I should get used to the fact that contemporary society loves to blur boundaries. Most recently, I’ve been thinking about how a basic distinction like male and female is increasingly challenged. For instance, with the Olympics around the corner, definitions of men and women are debated. The NYTimes writes:
Although the verification test has changed to adapt to new scientific understandings about gender — athletes are now evaluated by an endocrinologist, gynecologist, a geneticist and a psychologist — critics say the test is based on the false idea that someone’s sex is a cut-and-dried issue.
“It’s very difficult to define what is a man and what is a woman at this point,” said Christine McGinn, a plastic surgeon who specializes in transgender medicine.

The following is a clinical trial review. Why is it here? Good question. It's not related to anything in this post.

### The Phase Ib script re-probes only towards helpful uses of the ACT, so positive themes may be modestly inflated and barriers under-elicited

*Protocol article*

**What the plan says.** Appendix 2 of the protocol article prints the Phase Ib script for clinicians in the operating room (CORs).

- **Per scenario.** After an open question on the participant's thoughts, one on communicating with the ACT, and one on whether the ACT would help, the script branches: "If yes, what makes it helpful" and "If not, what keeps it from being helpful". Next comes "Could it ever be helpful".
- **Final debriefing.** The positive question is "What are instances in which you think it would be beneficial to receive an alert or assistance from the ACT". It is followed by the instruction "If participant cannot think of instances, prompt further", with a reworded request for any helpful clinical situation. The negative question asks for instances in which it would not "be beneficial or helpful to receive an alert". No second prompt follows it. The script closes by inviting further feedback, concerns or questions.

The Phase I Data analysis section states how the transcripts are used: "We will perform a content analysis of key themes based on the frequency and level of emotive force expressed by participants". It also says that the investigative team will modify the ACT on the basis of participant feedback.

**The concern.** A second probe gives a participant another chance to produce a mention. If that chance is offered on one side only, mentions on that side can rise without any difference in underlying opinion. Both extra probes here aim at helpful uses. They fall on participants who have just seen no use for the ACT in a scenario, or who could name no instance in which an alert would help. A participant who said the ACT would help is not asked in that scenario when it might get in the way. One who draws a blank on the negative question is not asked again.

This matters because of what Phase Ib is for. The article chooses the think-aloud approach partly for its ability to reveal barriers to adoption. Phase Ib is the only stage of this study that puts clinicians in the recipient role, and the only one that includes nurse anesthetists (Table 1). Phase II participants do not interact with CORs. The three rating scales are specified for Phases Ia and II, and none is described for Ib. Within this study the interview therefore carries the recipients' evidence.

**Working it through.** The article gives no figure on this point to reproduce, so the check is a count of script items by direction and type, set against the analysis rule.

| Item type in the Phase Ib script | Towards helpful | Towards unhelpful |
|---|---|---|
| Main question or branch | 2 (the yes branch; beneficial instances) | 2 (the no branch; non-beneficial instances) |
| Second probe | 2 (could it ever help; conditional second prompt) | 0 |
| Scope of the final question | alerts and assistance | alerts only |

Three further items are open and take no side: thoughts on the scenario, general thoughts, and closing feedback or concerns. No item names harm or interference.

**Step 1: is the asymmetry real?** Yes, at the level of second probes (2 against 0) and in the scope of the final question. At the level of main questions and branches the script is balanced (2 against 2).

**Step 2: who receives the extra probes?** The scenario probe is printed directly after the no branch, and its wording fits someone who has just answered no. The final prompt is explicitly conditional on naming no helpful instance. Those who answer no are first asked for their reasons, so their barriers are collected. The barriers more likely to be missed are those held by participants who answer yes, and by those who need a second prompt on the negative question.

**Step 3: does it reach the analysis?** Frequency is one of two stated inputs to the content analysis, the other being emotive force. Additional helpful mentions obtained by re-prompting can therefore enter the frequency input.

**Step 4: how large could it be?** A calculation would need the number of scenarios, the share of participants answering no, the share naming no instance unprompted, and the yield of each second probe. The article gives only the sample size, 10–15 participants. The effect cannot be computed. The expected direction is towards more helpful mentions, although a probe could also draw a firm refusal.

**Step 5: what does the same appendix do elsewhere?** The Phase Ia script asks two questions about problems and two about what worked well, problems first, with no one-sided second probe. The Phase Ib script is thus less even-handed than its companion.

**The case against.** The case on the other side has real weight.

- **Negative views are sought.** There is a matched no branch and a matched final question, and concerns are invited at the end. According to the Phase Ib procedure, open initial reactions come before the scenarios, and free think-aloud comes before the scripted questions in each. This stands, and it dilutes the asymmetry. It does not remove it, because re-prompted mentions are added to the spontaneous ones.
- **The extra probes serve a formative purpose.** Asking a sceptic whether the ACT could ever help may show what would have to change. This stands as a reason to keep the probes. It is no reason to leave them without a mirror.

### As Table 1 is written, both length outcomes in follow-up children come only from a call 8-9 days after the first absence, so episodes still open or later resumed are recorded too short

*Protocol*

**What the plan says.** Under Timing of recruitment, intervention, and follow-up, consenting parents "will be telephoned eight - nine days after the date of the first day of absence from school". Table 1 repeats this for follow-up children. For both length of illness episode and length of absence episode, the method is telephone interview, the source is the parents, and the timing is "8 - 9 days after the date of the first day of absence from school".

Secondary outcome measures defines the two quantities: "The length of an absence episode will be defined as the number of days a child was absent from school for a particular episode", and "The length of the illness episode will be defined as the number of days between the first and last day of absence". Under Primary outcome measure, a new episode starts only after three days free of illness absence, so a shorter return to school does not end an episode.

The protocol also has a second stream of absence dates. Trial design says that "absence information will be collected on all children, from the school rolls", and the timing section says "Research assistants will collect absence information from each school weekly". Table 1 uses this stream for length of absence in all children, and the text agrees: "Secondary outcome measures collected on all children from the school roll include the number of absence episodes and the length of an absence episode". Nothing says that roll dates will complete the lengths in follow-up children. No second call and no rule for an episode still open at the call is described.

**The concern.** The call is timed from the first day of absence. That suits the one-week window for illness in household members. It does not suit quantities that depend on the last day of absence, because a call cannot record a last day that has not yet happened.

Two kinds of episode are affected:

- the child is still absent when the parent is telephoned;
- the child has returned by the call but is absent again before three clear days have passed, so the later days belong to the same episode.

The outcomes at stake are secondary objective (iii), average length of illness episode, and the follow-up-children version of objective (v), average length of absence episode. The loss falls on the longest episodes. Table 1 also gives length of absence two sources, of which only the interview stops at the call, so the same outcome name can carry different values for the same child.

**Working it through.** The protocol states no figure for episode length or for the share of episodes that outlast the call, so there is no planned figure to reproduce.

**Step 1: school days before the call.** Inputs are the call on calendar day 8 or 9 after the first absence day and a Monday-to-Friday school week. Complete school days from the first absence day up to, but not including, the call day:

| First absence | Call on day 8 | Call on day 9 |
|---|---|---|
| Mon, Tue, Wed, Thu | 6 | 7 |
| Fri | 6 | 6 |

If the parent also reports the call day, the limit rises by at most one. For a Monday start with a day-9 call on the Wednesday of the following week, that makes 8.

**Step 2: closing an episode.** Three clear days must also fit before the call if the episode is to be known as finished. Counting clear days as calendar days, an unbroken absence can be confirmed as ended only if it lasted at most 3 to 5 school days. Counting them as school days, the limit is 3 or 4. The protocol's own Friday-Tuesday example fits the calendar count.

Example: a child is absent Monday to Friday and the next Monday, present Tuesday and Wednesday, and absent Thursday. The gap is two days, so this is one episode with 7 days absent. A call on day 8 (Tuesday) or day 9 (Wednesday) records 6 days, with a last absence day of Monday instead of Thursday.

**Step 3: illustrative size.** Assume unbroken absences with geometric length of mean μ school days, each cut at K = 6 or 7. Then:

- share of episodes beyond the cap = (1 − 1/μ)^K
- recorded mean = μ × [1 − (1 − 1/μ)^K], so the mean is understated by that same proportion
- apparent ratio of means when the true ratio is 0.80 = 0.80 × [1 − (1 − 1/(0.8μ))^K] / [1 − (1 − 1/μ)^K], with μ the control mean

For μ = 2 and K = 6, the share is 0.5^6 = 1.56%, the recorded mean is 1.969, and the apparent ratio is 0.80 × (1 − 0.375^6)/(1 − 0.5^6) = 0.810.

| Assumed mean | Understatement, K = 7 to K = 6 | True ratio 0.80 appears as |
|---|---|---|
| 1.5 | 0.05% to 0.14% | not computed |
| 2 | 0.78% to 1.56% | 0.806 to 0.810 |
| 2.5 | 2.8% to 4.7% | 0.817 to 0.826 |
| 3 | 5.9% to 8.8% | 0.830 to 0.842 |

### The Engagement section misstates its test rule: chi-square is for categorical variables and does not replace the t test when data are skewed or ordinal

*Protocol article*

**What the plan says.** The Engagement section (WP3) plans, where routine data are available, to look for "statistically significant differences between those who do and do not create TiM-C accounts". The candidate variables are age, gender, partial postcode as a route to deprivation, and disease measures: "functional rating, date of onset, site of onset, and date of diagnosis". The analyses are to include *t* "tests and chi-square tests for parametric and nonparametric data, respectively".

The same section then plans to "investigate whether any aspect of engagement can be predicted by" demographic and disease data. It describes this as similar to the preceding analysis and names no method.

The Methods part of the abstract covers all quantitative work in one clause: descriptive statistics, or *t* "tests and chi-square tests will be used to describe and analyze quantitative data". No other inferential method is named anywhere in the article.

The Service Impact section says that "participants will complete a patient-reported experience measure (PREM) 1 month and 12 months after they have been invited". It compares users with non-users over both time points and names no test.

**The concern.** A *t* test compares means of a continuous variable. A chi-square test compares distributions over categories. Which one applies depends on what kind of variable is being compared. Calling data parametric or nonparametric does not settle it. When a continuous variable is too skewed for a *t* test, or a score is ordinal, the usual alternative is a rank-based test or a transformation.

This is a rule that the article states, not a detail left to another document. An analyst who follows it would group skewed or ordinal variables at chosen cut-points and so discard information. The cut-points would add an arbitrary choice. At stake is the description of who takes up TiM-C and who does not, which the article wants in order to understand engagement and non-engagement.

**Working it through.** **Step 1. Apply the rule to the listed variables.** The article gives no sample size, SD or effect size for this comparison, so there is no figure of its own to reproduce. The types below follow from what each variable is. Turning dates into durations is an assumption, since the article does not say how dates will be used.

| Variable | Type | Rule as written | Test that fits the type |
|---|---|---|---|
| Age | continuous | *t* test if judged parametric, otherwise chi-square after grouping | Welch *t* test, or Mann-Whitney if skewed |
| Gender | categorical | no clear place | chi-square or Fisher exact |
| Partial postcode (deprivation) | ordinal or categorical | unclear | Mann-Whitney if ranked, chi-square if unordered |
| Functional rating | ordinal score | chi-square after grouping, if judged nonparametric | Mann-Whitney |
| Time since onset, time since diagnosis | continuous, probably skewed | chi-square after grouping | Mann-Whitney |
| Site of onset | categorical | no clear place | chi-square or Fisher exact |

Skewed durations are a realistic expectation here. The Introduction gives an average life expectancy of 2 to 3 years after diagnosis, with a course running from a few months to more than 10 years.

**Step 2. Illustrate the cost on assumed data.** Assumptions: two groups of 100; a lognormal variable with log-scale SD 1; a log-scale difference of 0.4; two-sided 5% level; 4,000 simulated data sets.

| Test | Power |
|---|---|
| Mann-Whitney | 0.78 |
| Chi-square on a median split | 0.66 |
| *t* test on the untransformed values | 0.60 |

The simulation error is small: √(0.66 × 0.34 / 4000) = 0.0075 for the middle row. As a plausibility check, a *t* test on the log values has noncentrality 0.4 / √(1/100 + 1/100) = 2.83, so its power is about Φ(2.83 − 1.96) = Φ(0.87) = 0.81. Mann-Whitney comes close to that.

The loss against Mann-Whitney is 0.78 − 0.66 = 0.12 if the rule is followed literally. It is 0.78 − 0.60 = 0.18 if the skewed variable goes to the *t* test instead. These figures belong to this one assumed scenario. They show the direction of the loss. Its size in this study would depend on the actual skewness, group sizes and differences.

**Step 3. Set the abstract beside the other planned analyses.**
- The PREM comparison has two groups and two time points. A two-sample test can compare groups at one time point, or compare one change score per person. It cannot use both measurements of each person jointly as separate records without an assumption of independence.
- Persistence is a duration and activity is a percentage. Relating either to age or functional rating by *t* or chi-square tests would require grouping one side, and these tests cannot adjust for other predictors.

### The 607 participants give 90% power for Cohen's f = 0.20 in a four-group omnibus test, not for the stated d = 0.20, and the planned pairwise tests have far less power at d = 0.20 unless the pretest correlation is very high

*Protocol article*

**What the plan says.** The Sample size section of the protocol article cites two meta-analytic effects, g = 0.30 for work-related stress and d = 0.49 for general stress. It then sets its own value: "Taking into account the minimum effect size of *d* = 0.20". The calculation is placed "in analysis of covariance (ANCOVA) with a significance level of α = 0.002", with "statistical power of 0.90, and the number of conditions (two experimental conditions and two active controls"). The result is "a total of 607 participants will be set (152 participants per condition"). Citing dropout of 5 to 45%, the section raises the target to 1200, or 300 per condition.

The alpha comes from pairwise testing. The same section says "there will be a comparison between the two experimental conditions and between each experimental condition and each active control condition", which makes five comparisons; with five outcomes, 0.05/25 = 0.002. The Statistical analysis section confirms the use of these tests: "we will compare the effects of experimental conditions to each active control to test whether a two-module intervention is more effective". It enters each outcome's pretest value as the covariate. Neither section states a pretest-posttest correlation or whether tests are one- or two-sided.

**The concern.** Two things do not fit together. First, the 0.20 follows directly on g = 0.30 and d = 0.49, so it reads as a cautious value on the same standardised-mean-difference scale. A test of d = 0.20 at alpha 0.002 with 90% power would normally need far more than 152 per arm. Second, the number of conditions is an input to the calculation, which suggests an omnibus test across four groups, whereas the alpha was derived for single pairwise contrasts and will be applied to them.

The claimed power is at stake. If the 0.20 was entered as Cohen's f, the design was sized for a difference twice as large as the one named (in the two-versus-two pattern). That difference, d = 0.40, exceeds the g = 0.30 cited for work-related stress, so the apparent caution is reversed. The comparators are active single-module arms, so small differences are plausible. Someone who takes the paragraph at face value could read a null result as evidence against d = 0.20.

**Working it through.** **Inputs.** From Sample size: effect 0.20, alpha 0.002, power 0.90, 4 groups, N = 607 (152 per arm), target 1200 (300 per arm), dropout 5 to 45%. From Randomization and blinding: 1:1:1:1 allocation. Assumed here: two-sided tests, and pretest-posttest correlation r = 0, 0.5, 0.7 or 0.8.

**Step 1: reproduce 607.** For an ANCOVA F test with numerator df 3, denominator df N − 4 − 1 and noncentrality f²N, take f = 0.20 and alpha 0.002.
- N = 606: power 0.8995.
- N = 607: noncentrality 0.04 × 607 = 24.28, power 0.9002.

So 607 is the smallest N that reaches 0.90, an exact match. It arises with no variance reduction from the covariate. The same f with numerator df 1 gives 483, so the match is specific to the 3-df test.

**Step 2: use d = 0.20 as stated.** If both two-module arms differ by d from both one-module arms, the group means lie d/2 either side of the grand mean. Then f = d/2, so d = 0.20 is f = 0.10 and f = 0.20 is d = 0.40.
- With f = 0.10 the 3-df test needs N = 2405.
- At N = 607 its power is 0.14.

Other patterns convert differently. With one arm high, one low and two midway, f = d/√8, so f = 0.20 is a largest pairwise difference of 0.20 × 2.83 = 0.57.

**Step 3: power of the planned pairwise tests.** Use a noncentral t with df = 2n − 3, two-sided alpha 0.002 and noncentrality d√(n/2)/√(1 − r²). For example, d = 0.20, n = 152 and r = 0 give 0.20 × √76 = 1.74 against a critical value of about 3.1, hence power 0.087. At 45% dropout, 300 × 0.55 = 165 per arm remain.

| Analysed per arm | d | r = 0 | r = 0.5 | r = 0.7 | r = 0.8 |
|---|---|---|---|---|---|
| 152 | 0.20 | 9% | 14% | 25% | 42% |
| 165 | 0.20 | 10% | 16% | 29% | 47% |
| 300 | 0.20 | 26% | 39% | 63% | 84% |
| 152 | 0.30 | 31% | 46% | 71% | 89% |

I’m not in a position to debate all the intricacies of the genetics of sex and such. I appreciate the complexity. But I do think that the “intersex” exceptions should not rule the day and encourage us to blur the lines between men and women. One of the basic ideas of creation in Genesis 1 is that God is making order out of chaos by making distinctions between things: light and dark, sky and water, water and land, land and plant, plant and animal, animal and human, human male and human female. If God makes distinctions in creation, we should uphold these distinctions as good.